Kim walked into the diminutive waiting room with her Kate Spade bag clutched under her arm. I can do it this time. She tucked a loose strand of blond hair behind her ear, replacing it with the other strays as she approached the sign-in desk.
“Hi,” she smiled and ducked her head, “I’m Kim Green. I have an appointment at 2:15 p.m. I’m a bit late, I know.”
The clerk rolled her eyes. “You’ve been here before. Walked out on grief counseling, right?”
“Yes,” Kim said, clearing her throat. “Yes, that’s right.”
“Have a seat,” the clerk huffed. “I’ll call you soon.”
Kim sat next to a man cleaning his glasses. He had on khakis that were far too short and a plaid button-down. She caught herself snickering at the sight of him. She stopped. Be kind, Kim.
She picked up a magazine from the stack next to her and pretended to read it so that she wouldn’t have to make eye contact with anyone. Her pulse quickened with each minute that passed sitting in that chair. The walls shrank and expanded with each inhale and exhale. Sweat dribbled down her forehead. The red exit sign called to her.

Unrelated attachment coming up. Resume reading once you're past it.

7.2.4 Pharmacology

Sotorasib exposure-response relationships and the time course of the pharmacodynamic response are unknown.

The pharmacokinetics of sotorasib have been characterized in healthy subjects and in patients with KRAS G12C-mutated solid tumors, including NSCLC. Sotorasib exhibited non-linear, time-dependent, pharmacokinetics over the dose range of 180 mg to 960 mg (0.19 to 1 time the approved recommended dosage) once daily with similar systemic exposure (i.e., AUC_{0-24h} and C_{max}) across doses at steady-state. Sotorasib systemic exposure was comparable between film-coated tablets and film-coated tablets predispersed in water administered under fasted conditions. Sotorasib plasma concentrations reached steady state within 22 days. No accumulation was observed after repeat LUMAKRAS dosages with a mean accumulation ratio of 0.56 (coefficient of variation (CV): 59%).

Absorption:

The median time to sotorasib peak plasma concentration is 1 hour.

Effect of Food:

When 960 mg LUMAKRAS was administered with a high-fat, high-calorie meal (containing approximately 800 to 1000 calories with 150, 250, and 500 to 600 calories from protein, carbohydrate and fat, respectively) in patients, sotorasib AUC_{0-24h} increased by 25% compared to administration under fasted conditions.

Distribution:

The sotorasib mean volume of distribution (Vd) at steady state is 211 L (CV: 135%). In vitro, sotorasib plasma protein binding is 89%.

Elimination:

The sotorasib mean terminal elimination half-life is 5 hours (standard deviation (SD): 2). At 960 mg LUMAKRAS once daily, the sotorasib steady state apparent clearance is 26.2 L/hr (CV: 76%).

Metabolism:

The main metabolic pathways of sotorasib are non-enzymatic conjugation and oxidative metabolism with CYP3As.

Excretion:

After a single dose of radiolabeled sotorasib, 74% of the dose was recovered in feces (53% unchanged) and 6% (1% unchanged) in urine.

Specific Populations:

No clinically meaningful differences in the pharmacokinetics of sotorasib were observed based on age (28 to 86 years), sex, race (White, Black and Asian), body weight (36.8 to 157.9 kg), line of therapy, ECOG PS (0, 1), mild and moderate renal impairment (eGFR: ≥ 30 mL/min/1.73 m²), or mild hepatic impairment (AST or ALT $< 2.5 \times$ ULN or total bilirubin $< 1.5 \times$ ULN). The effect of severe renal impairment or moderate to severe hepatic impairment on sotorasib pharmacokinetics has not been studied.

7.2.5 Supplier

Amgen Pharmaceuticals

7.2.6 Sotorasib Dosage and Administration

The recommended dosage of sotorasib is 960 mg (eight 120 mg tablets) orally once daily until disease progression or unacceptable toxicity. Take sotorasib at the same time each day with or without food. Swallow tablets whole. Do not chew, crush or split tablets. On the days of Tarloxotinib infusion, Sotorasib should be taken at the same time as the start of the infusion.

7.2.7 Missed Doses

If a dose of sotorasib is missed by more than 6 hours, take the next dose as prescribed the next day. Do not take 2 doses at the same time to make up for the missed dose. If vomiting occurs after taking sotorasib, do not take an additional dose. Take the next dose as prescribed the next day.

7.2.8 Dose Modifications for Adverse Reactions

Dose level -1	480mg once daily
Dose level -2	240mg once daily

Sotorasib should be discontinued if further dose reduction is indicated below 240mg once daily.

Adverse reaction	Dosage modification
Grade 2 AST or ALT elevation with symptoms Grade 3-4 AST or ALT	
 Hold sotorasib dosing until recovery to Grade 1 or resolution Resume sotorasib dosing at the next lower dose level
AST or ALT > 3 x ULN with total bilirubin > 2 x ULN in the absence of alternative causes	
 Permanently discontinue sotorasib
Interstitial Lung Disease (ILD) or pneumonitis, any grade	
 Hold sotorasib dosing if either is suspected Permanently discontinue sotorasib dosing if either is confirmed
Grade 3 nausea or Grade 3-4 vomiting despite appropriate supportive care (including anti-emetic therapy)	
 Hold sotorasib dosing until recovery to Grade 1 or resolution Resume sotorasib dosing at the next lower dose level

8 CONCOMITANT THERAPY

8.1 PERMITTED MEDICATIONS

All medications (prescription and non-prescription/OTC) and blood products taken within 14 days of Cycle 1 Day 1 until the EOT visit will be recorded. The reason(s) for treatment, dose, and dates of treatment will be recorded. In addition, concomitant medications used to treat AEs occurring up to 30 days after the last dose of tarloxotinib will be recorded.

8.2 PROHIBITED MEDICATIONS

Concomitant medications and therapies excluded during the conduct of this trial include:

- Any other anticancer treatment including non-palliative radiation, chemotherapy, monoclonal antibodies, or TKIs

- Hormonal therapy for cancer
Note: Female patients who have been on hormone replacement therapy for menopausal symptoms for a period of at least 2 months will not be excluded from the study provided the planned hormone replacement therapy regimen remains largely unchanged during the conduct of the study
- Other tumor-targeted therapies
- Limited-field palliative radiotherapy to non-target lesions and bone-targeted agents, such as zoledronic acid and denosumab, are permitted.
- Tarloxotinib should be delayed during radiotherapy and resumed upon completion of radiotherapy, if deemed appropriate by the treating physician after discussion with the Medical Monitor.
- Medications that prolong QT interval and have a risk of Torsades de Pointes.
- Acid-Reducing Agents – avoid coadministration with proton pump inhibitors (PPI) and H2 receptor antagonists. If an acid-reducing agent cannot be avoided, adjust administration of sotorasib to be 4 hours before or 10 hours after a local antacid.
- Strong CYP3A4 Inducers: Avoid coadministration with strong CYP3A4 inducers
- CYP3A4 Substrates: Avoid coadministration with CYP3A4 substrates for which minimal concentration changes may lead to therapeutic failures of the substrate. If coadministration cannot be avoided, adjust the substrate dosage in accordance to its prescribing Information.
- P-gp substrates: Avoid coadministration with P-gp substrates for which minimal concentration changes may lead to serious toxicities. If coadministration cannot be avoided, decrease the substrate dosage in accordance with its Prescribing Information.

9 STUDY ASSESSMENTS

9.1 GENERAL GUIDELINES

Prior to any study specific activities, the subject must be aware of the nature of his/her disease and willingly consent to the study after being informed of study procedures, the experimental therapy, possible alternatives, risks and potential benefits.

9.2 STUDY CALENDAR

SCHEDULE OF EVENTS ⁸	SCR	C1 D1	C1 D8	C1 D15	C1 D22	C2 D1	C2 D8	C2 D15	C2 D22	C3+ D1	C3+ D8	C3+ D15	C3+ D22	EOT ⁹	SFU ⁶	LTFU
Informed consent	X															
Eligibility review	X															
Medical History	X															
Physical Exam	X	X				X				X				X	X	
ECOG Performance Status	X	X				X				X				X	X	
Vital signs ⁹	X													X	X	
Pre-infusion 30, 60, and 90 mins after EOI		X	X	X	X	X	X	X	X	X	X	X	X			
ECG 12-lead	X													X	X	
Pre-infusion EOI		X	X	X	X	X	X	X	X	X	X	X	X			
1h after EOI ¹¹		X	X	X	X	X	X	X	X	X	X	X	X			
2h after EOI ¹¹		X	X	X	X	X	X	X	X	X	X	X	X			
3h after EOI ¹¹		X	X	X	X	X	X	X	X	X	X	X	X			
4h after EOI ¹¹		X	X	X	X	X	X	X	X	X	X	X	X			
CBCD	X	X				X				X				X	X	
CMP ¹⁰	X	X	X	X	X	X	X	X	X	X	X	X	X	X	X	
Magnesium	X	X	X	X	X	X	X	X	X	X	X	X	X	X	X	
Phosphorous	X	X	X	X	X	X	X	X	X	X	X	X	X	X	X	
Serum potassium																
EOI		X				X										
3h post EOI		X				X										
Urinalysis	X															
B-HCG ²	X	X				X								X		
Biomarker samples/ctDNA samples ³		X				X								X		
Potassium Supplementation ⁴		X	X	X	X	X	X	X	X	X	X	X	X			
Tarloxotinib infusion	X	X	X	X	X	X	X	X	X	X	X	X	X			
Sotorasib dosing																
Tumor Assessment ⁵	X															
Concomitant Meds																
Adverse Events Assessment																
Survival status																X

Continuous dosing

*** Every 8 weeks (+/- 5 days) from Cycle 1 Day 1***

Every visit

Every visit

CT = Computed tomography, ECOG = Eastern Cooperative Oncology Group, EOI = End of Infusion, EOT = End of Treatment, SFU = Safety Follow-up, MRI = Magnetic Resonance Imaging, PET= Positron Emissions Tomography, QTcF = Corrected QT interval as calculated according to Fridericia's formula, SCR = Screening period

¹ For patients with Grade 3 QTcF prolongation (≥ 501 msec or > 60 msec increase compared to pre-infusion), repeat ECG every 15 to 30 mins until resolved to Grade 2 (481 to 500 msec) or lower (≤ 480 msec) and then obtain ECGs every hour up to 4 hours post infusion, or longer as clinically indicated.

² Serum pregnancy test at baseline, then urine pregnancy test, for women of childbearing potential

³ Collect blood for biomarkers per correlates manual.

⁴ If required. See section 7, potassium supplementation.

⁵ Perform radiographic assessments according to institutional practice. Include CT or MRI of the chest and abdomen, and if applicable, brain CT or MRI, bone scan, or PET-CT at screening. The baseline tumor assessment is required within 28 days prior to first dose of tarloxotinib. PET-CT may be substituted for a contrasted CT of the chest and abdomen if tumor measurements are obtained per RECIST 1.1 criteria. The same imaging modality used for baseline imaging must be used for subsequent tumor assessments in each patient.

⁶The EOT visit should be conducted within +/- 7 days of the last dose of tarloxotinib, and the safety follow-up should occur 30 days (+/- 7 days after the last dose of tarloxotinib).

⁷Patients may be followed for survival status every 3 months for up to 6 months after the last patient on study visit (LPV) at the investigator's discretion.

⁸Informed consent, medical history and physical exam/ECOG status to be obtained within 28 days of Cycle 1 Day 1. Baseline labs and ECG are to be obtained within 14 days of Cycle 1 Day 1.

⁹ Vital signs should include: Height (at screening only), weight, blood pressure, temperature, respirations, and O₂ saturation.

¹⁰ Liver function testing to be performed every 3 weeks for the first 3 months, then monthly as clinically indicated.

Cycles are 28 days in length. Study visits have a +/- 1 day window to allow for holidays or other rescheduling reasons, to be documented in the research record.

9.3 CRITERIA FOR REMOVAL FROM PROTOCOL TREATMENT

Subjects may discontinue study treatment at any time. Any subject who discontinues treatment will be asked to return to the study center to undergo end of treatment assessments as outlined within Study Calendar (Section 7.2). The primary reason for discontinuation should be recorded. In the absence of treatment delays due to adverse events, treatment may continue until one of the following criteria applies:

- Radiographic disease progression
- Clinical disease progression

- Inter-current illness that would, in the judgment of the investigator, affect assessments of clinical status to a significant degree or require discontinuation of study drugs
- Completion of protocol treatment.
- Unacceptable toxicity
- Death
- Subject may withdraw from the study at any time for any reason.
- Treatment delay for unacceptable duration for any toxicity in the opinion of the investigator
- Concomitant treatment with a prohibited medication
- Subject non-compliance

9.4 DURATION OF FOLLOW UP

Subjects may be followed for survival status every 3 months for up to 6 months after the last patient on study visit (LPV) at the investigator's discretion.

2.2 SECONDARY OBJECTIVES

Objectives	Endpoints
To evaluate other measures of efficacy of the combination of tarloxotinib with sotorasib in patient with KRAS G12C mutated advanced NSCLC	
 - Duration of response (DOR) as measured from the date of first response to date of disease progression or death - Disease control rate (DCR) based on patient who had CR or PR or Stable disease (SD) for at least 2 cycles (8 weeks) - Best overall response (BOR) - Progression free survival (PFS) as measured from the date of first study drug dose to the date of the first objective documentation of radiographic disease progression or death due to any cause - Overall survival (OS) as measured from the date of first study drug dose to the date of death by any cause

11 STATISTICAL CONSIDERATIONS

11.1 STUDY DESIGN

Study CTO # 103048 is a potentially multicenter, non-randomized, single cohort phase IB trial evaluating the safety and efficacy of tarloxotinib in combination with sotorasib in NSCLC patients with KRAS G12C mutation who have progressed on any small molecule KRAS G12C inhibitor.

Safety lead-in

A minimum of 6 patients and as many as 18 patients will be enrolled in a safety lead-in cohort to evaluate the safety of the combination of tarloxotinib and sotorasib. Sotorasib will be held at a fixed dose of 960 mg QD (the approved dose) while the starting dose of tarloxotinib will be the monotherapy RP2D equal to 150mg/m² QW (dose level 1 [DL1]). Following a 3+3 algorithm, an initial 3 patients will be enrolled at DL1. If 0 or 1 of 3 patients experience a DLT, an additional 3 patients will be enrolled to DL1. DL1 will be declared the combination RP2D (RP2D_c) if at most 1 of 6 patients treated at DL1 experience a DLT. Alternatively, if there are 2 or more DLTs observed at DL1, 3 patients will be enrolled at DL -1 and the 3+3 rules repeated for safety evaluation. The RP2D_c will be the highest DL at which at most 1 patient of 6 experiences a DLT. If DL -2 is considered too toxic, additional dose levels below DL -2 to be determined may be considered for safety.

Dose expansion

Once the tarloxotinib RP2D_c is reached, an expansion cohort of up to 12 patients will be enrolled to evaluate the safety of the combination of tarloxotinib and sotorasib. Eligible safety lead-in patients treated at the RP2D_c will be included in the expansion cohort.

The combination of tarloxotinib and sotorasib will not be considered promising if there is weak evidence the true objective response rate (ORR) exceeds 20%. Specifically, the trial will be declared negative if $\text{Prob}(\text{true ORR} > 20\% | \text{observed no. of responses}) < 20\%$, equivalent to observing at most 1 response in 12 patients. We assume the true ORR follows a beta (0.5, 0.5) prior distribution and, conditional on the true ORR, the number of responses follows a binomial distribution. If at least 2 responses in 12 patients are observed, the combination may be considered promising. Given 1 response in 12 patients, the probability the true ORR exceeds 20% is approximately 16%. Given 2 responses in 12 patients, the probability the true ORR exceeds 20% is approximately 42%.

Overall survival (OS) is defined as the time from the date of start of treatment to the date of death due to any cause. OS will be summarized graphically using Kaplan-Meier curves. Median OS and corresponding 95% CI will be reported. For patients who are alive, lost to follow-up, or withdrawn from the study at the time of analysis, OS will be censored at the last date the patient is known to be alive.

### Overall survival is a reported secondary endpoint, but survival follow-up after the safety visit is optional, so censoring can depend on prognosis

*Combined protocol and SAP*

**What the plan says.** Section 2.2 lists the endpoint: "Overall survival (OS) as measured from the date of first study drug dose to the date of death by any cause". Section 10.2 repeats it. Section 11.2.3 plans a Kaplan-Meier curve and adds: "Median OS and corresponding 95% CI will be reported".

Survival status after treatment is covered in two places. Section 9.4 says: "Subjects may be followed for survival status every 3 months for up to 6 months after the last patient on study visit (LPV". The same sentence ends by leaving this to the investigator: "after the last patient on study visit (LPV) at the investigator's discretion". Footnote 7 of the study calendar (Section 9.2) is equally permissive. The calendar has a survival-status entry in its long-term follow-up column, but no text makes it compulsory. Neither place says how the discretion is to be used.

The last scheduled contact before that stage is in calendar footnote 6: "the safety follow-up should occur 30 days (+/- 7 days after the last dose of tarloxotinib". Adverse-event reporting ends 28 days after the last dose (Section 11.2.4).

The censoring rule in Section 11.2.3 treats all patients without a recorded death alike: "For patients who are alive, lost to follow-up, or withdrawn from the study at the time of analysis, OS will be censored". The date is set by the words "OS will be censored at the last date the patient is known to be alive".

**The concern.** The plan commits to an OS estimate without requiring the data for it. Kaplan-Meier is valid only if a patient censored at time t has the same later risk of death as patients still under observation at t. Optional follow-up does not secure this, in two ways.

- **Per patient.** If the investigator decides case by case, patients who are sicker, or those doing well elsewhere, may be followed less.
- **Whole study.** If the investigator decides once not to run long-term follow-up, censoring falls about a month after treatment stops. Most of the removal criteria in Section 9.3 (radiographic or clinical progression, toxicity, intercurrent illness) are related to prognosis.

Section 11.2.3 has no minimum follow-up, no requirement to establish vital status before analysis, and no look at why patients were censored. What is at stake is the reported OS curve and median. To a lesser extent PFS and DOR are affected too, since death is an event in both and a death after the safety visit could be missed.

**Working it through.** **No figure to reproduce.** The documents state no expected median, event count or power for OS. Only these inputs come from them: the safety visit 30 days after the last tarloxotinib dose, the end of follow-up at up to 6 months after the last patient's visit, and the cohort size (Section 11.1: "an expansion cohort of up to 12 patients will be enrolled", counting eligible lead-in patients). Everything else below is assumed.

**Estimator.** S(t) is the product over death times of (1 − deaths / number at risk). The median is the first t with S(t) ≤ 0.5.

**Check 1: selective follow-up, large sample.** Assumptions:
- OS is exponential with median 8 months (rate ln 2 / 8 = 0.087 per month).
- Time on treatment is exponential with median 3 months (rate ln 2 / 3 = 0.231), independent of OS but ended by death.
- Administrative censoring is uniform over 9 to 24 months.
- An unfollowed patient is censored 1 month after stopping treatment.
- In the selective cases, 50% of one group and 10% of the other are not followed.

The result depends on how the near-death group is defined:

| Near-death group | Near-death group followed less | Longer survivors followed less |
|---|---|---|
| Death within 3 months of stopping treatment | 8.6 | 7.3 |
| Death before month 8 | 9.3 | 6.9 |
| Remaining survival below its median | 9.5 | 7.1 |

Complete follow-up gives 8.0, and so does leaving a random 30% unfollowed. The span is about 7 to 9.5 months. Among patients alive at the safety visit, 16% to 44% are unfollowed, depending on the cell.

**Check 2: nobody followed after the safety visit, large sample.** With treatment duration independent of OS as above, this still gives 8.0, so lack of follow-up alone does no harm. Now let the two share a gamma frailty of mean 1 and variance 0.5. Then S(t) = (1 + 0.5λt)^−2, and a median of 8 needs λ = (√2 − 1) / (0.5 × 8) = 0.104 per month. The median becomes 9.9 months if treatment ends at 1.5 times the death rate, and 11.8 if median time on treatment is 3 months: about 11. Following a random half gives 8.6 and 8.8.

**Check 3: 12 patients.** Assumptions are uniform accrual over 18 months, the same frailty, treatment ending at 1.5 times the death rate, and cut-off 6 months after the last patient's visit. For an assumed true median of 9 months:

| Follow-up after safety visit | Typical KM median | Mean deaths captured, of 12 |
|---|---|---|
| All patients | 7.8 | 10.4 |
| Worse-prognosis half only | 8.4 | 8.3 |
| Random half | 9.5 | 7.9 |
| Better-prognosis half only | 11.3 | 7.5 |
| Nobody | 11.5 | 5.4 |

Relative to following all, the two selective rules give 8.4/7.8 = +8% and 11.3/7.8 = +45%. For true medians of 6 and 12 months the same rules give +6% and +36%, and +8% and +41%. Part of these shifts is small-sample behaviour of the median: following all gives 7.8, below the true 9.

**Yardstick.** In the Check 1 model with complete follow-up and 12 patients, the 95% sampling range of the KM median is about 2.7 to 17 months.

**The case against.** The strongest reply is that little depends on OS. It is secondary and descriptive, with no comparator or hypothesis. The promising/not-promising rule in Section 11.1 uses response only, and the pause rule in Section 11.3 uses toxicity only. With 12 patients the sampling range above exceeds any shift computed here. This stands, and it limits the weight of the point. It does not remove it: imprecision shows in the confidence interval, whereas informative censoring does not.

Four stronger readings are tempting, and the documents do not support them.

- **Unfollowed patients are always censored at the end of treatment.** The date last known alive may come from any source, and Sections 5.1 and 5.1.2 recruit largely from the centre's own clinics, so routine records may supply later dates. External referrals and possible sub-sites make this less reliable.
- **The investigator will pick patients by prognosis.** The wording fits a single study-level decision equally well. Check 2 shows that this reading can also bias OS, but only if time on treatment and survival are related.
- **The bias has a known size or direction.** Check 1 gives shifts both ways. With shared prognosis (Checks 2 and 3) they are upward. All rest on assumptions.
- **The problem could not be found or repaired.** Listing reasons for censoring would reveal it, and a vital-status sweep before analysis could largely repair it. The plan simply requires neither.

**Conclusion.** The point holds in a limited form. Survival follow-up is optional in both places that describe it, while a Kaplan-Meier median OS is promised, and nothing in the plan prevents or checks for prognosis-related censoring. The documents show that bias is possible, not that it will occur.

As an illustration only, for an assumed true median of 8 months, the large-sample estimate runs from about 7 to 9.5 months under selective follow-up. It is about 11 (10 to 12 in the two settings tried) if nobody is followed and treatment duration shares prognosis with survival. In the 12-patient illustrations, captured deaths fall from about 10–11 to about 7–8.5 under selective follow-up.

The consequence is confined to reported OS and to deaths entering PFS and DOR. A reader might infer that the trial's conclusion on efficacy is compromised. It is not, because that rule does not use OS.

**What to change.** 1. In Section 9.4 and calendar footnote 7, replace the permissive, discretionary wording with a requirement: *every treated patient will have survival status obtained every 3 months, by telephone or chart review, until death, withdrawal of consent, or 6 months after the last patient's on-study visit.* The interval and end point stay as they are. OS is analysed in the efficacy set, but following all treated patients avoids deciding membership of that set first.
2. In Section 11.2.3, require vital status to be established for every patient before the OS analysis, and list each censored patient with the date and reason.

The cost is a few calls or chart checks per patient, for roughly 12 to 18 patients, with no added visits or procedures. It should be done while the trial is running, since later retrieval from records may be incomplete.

But she didn’t leave. Instead, she reached in her bag and pulled out sanitizer, a stick of gum, and a photo of her and her mom. She sanitized her hands because God knows what kind of dirty freak had his hands on the magazine last. She looked back to her neighbor, now cleaning his phone. What’s his deal? OCD? Nerves? She shook her head, unwrapped her gum, and folded it neatly into her mouth.
Tears scalded her eyes when she looked at the photo. It was the last picture taken before her mom’s sudden death. Kim and her mom were shoulder to shoulder in the photo. Bright smiles and blissful ignorance filled their faces.
She was hit by a drunk driver six years ago, just two days after the photo was taken. Kim thought she could handle her death just like she handled everything else: on her own with grace. She couldn’t. She spent the last six years waiting for the pain to pass, waiting for her mind to heal. She hardly recognized the girl next to her mom anymore.
A trashcan was nowhere to be found, so she balled up the wrapper and put it back in her bag. When she did, her fingers grazed smooth glass. Kim gasped. She knew exactly what it was; it was a half-empty bottle of vodka from the previous night. I must’ve forgotten to throw it away.
She closed her eyes remembering the telephone pole, touched the bruise on her face knowing how lucky she was. What if that pole had been a car with someone’s mother in it? What if I was going faster? She shuddered at the thought.
“Kim?” the clerk called. “The therapist is ready for you.”
Kim stood and pulled the bottle from her bag. “Do you have a trashcan back there?” she asked, her mouth molded into the shape of determination.
The clerk looked up, un-phased by the vodka Kim was holding. “Sure. I can take that, Hun,” she charmed. “If you’re ready.”
Kim looked at the bottle one last time before handing it to her. “I’m definitely ready.”
Photo courtesy of Pexels